The creeds are a teaching instrument. Some churches are exposed to very little doctrine. These short creeds summarize concisely the fundamental doctrines of the faith. Once we repeat them over and over, week by week, they become part of our being. They are brief and succinct. They contain orthodox statements that we never forget.
Being a retired Presbyterian Church in America minister I now have the opportunity to speak at various churches in the PCA. I have attended a variety of worship services from traditional to contemporary. It’s been a learning experience for me. There is a great deal of variety in PCA worship services.
There is one thing that greatly concerns me about most of the worship services that I attend. There is no congregational confession of the Apostles’ Creed (or even the Nicene Creed or others like the Westminster Creed). It seems that we have become creedless in both traditional and contemporary worship services. In a sense, it almost appears that the Apostles’ Creed has died a death by mere silence.
When there is an absence of the congregational reading of the Apostles’ Creed (and others) in our worship services, it concerns me for the following reasons.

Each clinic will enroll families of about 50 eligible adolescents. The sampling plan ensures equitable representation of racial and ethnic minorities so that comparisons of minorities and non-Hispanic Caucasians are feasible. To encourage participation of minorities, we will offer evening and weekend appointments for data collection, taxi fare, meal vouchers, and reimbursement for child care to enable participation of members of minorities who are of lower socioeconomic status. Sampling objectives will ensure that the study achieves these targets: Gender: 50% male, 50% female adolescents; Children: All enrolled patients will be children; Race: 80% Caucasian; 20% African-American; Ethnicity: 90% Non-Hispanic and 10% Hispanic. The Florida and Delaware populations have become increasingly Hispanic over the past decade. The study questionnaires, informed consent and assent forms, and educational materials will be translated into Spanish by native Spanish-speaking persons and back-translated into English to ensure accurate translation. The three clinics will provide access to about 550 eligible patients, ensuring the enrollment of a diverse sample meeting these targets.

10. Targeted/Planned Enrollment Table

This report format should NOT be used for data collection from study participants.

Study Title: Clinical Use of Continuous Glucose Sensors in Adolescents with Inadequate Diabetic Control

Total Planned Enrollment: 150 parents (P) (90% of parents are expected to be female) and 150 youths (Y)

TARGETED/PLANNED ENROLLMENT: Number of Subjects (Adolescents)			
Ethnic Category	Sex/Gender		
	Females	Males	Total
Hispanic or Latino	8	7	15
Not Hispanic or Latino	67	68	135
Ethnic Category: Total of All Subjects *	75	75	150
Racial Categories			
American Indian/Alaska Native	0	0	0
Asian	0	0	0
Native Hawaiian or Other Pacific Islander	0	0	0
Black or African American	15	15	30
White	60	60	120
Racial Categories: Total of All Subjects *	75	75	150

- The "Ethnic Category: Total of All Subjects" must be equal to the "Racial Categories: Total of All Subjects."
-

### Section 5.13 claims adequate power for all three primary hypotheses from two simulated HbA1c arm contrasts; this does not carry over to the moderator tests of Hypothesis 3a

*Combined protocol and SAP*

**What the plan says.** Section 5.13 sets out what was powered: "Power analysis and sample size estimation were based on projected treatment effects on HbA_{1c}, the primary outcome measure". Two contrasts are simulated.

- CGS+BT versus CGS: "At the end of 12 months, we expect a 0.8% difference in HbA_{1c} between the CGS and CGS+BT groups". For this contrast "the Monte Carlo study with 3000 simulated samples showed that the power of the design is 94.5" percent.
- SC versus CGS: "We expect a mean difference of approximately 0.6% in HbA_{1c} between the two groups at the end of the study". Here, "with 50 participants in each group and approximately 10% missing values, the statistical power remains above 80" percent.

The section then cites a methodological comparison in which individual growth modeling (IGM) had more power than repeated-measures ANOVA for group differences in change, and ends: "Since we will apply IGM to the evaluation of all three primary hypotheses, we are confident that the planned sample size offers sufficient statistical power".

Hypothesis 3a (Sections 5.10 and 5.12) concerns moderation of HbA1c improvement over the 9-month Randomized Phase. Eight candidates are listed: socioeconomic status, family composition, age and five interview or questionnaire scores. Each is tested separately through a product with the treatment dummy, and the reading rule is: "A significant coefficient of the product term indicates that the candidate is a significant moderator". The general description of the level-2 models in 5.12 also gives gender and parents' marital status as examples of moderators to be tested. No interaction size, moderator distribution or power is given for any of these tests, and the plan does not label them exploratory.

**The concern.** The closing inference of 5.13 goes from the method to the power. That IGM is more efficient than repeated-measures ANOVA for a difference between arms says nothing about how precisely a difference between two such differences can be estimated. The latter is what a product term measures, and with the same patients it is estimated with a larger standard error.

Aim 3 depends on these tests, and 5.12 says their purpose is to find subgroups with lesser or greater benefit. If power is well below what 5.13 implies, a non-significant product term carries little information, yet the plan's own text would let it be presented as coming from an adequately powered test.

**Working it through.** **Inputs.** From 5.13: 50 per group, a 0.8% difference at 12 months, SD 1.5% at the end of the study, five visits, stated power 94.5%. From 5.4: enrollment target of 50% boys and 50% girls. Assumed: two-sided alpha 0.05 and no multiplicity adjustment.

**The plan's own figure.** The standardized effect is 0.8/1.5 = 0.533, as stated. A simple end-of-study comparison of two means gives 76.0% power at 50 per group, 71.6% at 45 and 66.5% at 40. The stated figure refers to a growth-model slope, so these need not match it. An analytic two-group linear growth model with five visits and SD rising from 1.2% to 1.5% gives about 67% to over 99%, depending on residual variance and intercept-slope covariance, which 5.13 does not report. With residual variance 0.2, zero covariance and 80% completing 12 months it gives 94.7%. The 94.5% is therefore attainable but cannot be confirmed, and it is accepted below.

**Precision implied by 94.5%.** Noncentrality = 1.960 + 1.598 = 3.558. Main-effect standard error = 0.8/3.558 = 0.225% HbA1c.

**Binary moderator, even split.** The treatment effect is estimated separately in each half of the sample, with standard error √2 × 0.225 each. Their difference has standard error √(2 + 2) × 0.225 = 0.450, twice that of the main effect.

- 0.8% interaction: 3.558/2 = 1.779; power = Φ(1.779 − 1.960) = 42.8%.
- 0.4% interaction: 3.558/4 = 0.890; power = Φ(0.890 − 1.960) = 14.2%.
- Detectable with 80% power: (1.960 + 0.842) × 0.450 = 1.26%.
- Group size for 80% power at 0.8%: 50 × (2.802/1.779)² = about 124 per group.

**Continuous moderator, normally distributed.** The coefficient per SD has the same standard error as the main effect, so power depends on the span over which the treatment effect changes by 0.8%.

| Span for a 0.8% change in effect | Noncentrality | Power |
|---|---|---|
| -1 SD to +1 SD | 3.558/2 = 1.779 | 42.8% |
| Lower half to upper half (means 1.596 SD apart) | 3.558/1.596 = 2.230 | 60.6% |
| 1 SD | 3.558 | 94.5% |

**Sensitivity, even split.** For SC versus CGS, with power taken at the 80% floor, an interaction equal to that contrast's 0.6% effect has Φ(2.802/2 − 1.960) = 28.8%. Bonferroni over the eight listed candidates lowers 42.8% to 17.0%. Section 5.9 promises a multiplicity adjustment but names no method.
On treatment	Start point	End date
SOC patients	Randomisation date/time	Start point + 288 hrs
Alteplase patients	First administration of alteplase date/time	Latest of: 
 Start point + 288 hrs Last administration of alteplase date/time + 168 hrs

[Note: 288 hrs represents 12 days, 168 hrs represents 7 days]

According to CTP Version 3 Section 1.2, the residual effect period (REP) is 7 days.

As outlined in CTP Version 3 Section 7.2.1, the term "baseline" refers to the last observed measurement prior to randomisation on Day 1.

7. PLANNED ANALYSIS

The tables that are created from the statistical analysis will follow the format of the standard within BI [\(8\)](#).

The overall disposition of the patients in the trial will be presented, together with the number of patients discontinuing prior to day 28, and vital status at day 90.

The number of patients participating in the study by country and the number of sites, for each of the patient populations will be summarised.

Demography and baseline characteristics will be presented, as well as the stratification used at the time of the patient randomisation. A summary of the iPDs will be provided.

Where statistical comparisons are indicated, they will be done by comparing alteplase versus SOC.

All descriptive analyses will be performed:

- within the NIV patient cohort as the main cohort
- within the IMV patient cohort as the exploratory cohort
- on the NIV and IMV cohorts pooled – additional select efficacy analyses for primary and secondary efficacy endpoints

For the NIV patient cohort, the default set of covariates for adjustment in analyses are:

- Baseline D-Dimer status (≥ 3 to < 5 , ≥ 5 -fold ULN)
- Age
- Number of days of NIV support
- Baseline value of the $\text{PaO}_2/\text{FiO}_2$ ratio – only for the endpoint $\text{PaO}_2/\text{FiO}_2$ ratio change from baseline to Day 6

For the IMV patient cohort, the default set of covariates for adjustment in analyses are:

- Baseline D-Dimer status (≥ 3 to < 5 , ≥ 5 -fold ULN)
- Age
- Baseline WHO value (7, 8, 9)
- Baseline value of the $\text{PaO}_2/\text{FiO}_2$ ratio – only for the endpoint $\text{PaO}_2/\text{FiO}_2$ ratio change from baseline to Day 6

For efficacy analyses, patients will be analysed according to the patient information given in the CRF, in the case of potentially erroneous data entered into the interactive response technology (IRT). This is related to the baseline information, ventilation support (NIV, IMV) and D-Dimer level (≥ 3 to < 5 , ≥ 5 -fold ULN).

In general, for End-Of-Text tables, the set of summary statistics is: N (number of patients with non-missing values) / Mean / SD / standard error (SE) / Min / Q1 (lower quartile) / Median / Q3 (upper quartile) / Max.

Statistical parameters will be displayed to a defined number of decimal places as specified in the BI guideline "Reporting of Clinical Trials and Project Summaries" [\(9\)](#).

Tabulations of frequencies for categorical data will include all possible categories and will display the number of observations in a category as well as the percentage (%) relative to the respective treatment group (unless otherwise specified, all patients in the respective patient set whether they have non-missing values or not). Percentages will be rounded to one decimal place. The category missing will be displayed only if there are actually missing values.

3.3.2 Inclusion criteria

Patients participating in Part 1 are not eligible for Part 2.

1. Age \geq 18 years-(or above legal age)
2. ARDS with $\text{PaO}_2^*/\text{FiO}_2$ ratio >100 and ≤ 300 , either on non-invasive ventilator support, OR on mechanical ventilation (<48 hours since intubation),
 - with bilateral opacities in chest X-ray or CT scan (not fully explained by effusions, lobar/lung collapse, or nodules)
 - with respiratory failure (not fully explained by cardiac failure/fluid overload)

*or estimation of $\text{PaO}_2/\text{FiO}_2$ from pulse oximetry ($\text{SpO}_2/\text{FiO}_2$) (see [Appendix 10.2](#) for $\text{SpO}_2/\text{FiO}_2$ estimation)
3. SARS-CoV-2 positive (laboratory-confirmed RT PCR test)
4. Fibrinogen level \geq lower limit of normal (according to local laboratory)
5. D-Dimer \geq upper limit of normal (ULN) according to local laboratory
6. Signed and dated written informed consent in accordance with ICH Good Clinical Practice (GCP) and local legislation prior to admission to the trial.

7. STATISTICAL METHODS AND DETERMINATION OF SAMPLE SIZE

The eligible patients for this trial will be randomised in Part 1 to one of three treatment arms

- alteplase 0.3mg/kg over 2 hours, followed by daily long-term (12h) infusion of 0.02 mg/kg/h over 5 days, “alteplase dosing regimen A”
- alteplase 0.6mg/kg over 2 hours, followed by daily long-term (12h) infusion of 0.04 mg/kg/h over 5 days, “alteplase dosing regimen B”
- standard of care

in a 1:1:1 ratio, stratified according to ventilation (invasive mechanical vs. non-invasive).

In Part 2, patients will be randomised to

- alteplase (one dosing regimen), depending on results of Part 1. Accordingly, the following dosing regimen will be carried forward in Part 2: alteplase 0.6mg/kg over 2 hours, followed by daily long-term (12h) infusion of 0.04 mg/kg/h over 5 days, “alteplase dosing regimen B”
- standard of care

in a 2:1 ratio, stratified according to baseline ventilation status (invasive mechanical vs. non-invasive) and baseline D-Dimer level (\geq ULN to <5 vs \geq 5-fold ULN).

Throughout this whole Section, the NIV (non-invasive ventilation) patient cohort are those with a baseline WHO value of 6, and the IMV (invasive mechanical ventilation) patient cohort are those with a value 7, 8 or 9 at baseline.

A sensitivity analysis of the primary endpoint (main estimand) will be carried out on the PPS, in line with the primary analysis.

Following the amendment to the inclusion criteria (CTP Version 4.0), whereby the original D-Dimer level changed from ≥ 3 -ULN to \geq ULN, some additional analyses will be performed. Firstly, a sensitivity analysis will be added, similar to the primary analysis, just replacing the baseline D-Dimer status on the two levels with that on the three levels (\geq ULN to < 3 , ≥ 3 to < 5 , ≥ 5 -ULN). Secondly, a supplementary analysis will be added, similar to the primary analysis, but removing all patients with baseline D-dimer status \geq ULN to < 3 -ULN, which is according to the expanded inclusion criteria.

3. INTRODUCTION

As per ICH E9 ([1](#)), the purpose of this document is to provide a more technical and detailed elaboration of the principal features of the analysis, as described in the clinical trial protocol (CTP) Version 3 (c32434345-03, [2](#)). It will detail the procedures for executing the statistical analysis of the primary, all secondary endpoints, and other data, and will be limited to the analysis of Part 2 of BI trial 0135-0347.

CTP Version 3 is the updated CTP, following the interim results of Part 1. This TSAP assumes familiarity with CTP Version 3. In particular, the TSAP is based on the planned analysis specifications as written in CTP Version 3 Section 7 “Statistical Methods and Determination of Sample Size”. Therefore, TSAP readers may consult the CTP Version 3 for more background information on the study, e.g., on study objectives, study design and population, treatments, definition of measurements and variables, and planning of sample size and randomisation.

- We lose the opportunity for the congregants to publicly profess the fundamentals of their Christian Faith each Sunday using their own tongues. Reading the words publicly encourages a greater participation of the congregation in the worship service.
- The creeds are a teaching instrument. Some churches are exposed to very little doctrine. These short creeds summarize concisely the fundamental doctrines of the faith. Once we repeat them over and over, week by week, they become part of our being. They are brief and succinct. They contain orthodox statements that we never forget.
- We disconnect ourselves from our history. In our attempt to be modern and contemporary, we have detached ourselves from church history. The creeds originated from the early stages of the Christian Church. They have a long and tried history. They have endured for many hundreds of years. It is overwhelming to know that as we repeat the creeds, not only do we fellowship with other members of the congregation, but we also fellowship with a long line of Christians down through the ages, some who gave their lives for the beliefs that we confess.
- We lose an opportunity to teach our children as they grow up in the church. Our children may be the worst casualties. There is little doctrine taught in the church and at home. Sunday School literature is often full of simple biblical narratives or moral maxims. I am afraid that we are cheating our young people by not ingraining these basic theological truths into their hearts and minds. It’s a sad state of affairs when our children are disconnected from both the history of the church and basic Christian doctrine. When the creeds are professed publicly our children retain them for the rest of their lives. They become familiar with orthodoxy from an early age.
Maybe I am mistaken and the Apostles’ Creed (and others like the Nicene Creed and Westminster Creed) has not died a death by silence. I can only hope that I am wrong.
Larry E. Ball is a retired minister in the Presbyterian Church in America and is now a CPA. He lives in Kingsport, Tennessee.